It’s worth noting that traditional medicine, including herbal medicines, acupuncture, and other local therapies, is widely used worldwide. According to the World Health Organization Global Centre for Traditional Medicine, approximately 88% of countries incorporate traditional medicine into their healthcare systems. While the US healthcare system primarily relies on synthetic medications, the medical properties of herbs have still contributed to the development of various drugs through the isolation and synthesis of specific chemical constituents.

Blending modern pharmacological underpinnings with medicinal herbs, Chinese Medical Herbology & Pharmacology provides single herb information while Chinese Herbal Formulas and Applications provides information to a range of healthcare practitioners. These texts include herb monographs; photographs, chemical structure diagrams, toxicology, cautions and contraindications, herb-drug interactions, formulas, and evidence-based research.

*The information on these pages is for educational purposes only. The information is not intended to prevent, diagnose, treat, or cure.

Herbal Medicine Regulations

Herbal Medicine Regulations and Policies

Dietary Supplement Health and Education Act of 1994

US Food and Drug Administration. Dietary Supplement Health and Education Act of 1994. US Food and Drug Administration; Silver Spring, MD, USA: 1994. Public Law 103–417.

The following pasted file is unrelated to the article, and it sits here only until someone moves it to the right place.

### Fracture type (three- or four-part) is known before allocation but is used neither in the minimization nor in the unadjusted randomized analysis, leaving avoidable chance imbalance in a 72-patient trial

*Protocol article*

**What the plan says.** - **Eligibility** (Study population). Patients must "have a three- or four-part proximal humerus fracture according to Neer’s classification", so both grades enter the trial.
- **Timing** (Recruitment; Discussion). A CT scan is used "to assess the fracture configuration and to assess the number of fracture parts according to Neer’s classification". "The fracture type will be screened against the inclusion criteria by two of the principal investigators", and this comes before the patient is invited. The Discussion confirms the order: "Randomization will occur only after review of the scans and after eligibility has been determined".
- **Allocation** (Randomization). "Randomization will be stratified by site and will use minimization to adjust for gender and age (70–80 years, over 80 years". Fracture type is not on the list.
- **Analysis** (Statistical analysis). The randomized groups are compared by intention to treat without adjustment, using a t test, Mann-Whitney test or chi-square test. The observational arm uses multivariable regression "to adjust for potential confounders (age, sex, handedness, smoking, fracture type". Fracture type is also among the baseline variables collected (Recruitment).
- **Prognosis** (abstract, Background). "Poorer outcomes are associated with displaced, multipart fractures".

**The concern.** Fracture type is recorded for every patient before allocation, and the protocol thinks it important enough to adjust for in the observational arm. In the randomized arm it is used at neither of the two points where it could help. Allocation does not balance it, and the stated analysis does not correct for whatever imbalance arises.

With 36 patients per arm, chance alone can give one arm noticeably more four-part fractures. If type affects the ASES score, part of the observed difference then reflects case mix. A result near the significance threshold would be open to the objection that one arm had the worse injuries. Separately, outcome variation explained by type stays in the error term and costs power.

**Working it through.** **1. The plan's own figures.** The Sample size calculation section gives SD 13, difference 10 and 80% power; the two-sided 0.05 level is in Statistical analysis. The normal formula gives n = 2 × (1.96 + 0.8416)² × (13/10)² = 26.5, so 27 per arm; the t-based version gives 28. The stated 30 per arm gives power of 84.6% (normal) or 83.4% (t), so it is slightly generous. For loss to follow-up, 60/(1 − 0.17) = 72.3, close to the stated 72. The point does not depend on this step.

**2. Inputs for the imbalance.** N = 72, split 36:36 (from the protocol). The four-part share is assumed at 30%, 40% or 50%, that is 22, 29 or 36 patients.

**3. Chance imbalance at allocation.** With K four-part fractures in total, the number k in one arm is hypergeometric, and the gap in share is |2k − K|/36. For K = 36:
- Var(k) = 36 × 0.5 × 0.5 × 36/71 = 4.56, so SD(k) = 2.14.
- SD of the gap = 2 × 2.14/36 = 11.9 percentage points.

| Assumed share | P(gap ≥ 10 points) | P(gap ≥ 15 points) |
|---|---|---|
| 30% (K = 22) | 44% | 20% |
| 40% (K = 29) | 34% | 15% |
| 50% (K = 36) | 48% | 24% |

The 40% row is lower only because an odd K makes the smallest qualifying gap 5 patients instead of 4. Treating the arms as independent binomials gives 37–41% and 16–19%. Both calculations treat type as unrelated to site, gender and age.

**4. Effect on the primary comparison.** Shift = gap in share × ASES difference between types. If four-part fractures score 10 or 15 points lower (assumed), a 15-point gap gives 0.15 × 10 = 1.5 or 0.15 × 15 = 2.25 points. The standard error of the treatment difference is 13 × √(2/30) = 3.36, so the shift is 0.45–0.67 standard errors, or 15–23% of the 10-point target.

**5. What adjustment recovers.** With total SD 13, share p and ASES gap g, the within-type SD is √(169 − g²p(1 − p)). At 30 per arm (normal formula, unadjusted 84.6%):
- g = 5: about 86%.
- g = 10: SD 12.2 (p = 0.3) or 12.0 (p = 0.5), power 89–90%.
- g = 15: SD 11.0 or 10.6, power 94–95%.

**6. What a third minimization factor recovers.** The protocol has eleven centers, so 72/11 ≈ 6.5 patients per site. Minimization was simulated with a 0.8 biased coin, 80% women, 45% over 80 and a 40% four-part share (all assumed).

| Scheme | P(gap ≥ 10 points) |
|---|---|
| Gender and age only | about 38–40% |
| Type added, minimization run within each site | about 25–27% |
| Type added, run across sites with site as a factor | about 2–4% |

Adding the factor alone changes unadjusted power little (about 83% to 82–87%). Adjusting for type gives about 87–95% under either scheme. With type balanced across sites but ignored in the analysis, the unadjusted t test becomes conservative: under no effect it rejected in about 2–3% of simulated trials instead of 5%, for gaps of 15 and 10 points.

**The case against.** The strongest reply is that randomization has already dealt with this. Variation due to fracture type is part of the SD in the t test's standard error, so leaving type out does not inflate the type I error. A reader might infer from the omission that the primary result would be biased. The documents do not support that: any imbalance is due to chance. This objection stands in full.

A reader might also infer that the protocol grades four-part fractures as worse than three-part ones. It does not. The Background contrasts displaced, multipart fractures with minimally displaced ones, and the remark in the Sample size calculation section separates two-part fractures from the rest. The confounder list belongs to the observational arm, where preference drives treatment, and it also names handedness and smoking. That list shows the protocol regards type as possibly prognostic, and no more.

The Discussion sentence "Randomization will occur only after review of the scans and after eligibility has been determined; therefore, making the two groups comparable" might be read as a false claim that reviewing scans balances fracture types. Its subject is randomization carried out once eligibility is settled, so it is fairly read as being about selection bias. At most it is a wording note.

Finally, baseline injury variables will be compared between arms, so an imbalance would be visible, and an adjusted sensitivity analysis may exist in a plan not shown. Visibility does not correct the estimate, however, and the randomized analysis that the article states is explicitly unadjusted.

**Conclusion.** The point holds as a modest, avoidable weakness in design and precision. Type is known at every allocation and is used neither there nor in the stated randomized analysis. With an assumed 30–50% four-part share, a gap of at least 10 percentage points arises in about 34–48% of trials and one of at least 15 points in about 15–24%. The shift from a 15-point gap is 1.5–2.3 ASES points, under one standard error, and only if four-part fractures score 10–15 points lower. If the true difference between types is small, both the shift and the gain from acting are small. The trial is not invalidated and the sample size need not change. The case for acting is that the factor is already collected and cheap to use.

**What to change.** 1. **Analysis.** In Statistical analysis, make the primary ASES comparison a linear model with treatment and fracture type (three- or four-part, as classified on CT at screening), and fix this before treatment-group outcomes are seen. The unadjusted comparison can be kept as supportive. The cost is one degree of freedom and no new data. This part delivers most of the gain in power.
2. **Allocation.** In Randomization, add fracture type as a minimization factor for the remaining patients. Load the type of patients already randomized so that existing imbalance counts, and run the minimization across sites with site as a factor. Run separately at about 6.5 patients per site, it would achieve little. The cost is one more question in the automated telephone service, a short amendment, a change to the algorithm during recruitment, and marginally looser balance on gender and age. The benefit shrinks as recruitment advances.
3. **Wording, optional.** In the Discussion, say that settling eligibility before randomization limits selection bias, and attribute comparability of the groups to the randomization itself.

1. Preparations dispensed are dietary supplements.
  2. Always use disclaimer that the dietary supplementis not intended to diagnose, treat, cure, or prevent any disease.
  3. Ingredients fall under federal jurisdiction.

Current Good Manufacturing Practice

In Manufacturing, Packaging, Labeling, or Holding Operations for Dietary Supplements: Final Rule. http://www.gpo.gov/fdsys/pkg/FR-2007-06-25/html/07-3039.htm

NOTE – Acupuncturists and Herbalists are subject to discretionary enforcement since they are not exempt from the rules. Enforcement Discretion means that the FDA will exercise its regulatory authority only if practitioners have adequate professional training and dispense supplement products on the basis of one-on-one consultations, and the supplements dispensed have no known or suspected safety concerns.

FDA Industry Guidance on Complementary and Alternative Medicine Products

Their Regulation by the Food and Drug Administration. Read Full Article

Dietary Supplement and Non-Prescription Drug Act

United States Government Printing Office; Washington, DC, USA: 2006. Public Law 109–462.

Herbal Medicine Resources

Chinese Herbal Compounding and Safety Certificate of Qualification Course